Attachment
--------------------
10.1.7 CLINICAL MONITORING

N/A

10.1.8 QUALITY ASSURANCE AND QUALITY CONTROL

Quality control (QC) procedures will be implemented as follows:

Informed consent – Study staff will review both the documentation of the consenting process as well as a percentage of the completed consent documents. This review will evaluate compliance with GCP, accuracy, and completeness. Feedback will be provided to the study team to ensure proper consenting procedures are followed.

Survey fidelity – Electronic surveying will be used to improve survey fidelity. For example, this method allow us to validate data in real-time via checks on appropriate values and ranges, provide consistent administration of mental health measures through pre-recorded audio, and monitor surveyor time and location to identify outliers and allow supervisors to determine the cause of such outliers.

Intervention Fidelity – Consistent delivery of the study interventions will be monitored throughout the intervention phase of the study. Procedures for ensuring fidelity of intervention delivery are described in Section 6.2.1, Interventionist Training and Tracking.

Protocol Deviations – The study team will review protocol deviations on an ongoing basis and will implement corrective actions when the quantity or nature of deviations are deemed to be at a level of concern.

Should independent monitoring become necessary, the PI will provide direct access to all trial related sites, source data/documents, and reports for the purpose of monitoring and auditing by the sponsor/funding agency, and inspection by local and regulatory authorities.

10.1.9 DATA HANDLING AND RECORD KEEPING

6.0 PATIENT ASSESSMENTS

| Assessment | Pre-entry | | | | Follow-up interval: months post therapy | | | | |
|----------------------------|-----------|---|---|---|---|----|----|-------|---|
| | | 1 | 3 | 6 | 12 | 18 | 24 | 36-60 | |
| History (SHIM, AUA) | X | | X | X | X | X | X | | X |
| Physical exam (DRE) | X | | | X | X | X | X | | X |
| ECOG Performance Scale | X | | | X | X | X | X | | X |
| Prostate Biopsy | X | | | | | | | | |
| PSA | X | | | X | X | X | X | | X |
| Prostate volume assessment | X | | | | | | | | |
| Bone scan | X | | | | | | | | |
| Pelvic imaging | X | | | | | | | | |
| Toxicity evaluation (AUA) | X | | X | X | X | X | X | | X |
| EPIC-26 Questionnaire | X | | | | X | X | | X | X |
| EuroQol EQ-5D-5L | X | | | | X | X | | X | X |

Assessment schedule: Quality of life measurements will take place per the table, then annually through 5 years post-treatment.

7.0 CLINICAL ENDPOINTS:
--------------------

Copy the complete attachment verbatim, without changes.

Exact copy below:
10.1.7 CLINICAL MONITORING

N/A

10.1.8 QUALITY ASSURANCE AND QUALITY CONTROL

Quality control (QC) procedures will be implemented as follows:

Informed consent – Study staff will review both the documentation of the consenting process as well as a percentage of the completed consent documents. This review will evaluate compliance with GCP, accuracy, and completeness. Feedback will be provided to the study team to ensure proper consenting procedures are followed.

Survey fidelity – Electronic surveying will be used to improve survey fidelity. For example, this method allow us to validate data in real-time via checks on appropriate values and ranges, provide consistent administration of mental health measures through pre-recorded audio, and monitor surveyor time and location to identify outliers and allow supervisors to determine the cause of such outliers.

Intervention Fidelity – Consistent delivery of the study interventions will be monitored throughout the intervention phase of the study. Procedures for ensuring fidelity of intervention delivery are described in Section 6.2.1, Interventionist Training and Tracking.

Protocol Deviations – The study team will review protocol deviations on an ongoing basis and will implement corrective actions when the quantity or nature of deviations are deemed to be at a level of concern.

Should independent monitoring become necessary, the PI will provide direct access to all trial related sites, source data/documents, and reports for the purpose of monitoring and auditing by the sponsor/funding agency, and inspection by local and regulatory authorities.

10.1.9 DATA HANDLING AND RECORD KEEPING

6.0 PATIENT ASSESSMENTS

| Assessment | Pre-entry | | | | Follow-up interval: months post therapy | | | | |
|----------------------------|-----------|---|---|---|---|----|----|-------|---|
| | | 1 | 3 | 6 | 12 | 18 | 24 | 36-60 | |
| History (SHIM, AUA) | X | | X | X | X | X | X | | X |
| Physical exam (DRE) | X | | | X | X | X | X | | X |
| ECOG Performance Scale | X | | | X | X | X | X | | X |
| Prostate Biopsy | X | | | | | | | | |
| PSA | X | | | X | X | X | X | | X |
| Prostate volume assessment | X | | | | | | | | |
| Bone scan | X | | | | | | | | |
| Pelvic imaging | X | | | | | | | | |
| Toxicity evaluation (AUA) | X | | X | X | X | X | X | | X |
| EPIC-26 Questionnaire | X | | | | X | X | | X | X |
| EuroQol EQ-5D-5L | X | | | | X | X | | X | X |

Assessment schedule: Quality of life measurements will take place per the table, then annually through 5 years post-treatment.

7.0 CLINICAL ENDPOINTS: